Optics

What emerges when we combine our wave solutions with the boundary conditions on the fields at interfaces between different materials? This turns out to be all we need to derive the phenomena of reflection and refraction.

Boundary conditions

We examined the boundary conditions at an interface between dielectrics. When there's no free charge around: $D_{\perp}-D'_{\perp}= \epsilon E_{\perp}-\epsilon' E'_{\perp}= \sigma_f\to 0$, so $$\epsilon E_{\perp}=\epsilon' E'_{\perp}$$ and $$E_{\parallel}=E'_{\parallel}.$$

There are also boundary conditions between magnetic materials. With no free currents around: $$B_{\perp}=B'_{\perp}$$ and $$\frac{1}{\mu}B_{\parallel}=\frac{1}{\mu'}B'_{\parallel}.$$

Normal incidence

If a plane E-M wave "$I$" is incident from material 1 to material 2 at normal incidence (pictured) to the interface conveniently located at $z=0$, we expect that there should also be a transmitted wave solution, $T$, and perhaps a reflected wave $R$ as well. Without any loss of generality, let's say that the incident wave is polarized in the $\uv x$ direction: $$\begin{array}{l} \myv E_I ={\cal E}_Ie^{i(k_1z-\omega t)}\uv x, \\ \myv B_I =\frac{1}{v_1}{\cal E}_Ie^{i(k_1z-\omega t)}\uv y \end{array}$$

The reflected wave: $$\begin{array}{l} \myv E_R ={\cal E}_Re^{i(-k_1z-\omega t)}\uv x, \\ \myv B_R =-\frac{1}{v_1}{\cal E}_R e^{i(-k_1z-\omega t)}\uv y. \end{array}$$

The transmitted wave: $$\begin{array}{l} \myv E_T ={\cal E}_Te^{i(k_2z-\omega t)}\uv x, \\ \myv B_T =\frac{1}{v_2}{\cal E}_Te^{i(k_2z-\omega t)}\uv y. \end{array}$$

Applying the four boundary conditions at the interface at $z=0$:

  1. No perpendicular component of $\myv E$ on either side,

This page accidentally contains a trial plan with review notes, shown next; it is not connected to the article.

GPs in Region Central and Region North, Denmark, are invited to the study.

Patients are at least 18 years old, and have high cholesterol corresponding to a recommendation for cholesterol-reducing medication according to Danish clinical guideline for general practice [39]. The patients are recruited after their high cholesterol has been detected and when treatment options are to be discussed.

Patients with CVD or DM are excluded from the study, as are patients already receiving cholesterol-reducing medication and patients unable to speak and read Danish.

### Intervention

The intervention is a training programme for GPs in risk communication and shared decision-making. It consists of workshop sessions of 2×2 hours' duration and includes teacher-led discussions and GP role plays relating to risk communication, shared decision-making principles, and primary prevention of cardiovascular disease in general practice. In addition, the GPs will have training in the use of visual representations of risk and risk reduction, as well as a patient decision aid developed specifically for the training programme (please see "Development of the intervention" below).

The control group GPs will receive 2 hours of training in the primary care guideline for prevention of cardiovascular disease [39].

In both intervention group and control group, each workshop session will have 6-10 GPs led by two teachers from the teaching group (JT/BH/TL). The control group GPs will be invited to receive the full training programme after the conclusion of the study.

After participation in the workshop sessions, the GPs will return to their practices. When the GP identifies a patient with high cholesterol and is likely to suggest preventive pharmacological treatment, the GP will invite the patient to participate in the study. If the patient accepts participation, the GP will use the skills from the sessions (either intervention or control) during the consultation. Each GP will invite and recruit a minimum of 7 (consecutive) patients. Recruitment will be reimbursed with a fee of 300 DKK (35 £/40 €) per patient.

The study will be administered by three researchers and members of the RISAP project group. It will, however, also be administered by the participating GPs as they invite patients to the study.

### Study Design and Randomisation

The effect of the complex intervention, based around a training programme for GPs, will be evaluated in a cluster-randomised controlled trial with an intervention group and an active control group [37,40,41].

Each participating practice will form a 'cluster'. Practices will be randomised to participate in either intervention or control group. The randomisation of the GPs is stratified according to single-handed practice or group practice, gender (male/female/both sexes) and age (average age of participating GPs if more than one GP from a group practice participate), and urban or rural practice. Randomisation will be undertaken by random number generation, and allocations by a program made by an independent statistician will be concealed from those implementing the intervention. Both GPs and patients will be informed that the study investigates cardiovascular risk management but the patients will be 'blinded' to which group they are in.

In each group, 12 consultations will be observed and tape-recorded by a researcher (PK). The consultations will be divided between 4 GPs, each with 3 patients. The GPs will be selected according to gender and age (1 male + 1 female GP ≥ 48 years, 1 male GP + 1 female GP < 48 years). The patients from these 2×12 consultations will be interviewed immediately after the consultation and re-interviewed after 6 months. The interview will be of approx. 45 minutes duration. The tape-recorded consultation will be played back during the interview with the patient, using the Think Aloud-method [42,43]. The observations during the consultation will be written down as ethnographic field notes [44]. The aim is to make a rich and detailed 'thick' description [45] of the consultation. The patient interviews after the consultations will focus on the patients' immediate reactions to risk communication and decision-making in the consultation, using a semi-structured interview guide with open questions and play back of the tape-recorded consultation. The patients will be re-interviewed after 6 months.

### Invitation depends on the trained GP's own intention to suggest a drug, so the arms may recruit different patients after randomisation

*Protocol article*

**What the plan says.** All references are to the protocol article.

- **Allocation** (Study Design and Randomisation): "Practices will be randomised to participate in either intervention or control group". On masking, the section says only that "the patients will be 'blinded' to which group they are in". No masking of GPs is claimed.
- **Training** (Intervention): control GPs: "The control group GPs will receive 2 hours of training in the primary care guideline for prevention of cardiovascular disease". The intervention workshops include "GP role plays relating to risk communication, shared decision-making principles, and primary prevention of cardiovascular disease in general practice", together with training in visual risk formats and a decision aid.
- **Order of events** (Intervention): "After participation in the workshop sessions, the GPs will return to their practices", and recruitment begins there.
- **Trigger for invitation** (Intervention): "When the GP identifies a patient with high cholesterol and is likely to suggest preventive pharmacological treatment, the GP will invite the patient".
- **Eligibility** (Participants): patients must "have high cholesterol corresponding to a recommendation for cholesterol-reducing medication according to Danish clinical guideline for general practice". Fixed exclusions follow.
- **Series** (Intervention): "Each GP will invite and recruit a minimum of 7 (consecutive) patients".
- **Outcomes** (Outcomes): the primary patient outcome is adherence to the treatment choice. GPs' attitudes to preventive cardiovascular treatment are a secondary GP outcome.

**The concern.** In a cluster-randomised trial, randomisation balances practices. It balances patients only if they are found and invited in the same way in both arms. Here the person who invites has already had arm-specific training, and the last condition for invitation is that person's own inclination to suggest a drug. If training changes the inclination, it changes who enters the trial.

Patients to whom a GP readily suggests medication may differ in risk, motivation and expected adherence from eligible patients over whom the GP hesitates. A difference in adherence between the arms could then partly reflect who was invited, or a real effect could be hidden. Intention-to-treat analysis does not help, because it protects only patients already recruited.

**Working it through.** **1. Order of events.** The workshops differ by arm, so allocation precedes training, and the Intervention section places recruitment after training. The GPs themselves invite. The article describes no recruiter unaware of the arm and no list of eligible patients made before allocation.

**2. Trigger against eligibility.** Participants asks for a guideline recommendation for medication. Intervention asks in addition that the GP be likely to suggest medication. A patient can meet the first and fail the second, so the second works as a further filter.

2. $$\begineq E_{\parallel}&=&E'_{\parallel}\\ E_{Ix}(z=0)+E_{Rx}(z=0)&=&E_{Tx}(z=0)\\ {\cal E}_I +{\cal E}_R &=& {\cal E}_T.\endeq$$
  3. No perpendicular component of $\myv B$ on either side,
  4. $$\begineq \frac{1}{\mu}B_{\parallel}&=&\frac{1}{\mu'}B'_{\parallel}\\ \frac{1}{\mu_1v_1}\left({\cal E}_I - {\cal E}_R\right) &=&\frac{1}{\mu_2v_2}{\cal E}_T. \endeq$$

With 2 equations for 3 unknowns, we can get solutions for ${\cal E}_T$ and ${\cal E}_R$ in terms of the incident amplitude ${\cal E}_I$: $${\cal E}_R=\left( \frac{1-\beta}{1+\beta}\right){\cal E}_I,\text{ and } {\cal E}_T=\left( \frac{2}{1+\beta}\right){\cal E}_I.$$ where, $$\beta \equiv \frac{\mu_1v_1}{\mu_2v_2} = \frac{\mu_1n_2}{\mu_2n_1} \approx\frac{n_2}{n_1},$$ since it turns out that for most media, $\mu\approx \mu_0$.

Using our result that the intensity of a plane E-M wave is $I=(1/2)\epsilon v {\cal E}^2$, we can calculate the fraction of power in the incident wave which is reflected: (the reflection coefficient, $R$) $$R\equiv \frac{I_R}{I_I}=\frac{{\cal E}_R^2}{{\cal E}_I^2}=\left(\frac{1-n_2/n_1}{1+n_2/n_1}\right)^2.$$ [Calculate $R$ for $n_1=n_\text{air}=1$ and $n_2=n_\text{glass}=1.5$...]

The transmission coefficient, $T$ is: $$T\equiv \frac{I_T}{I_I}=\frac{{\cal E}_T^2}{{\cal E}_I^2}=\left(\frac{2}{1+n_2/n_1}\right)^2.$$ [What is that for transmission from air into glass?]

Oblique incidence

Atomic scattering

The atomic scattering factor for an isolated atom can be written as $f=f_1+if_2$. See henke.lbl.gov/optical_constants/intro.html. Using this, the atomic photoabsorption cross section, $\mu_a$ is $$\mu_a=2r_0\lambda f_2$$

Here, $r_0=$ is the classical electron radius, and $\lambda$ is the x-ray wavelength.

For a compound material, find the average, for example, for calcite CaCO${}_3$: $$\bar{f_2} = \frac{f_{2}^{\rm Ca} + f_{2}^{\rm C} + 3 f_{2}^{\rm O}}{5}$$

The fraction of an x-ray beam $T$ transmitted through a slab of material of thickness $d$ is $$T=e^{-n \mu_a d}$$

Where $n$ is the number of atoms per unit volume.

Physical constants

Avogadro's number: $N_A = 6.022\times 10^{23}$ [atoms] / mol

Classical electron radius: $r_0=2.818\times 10^{-15}$ m

For MoK${}_{\alpha 1}$ radiation... $\lambda=0.7093$ Angstrom, $E=17.44$ keV

    Carbon: Cullity sez for graphite $\rho=2.27$ g/cm^3, and $\mu/\rho=0.5348$ cm^2/gm

    Ca: $\rho=1.53$, $\mu/\rho=19.00$

    O: $\rho=1.332\times 10^{-3}$, $\mu/\rho=1.147$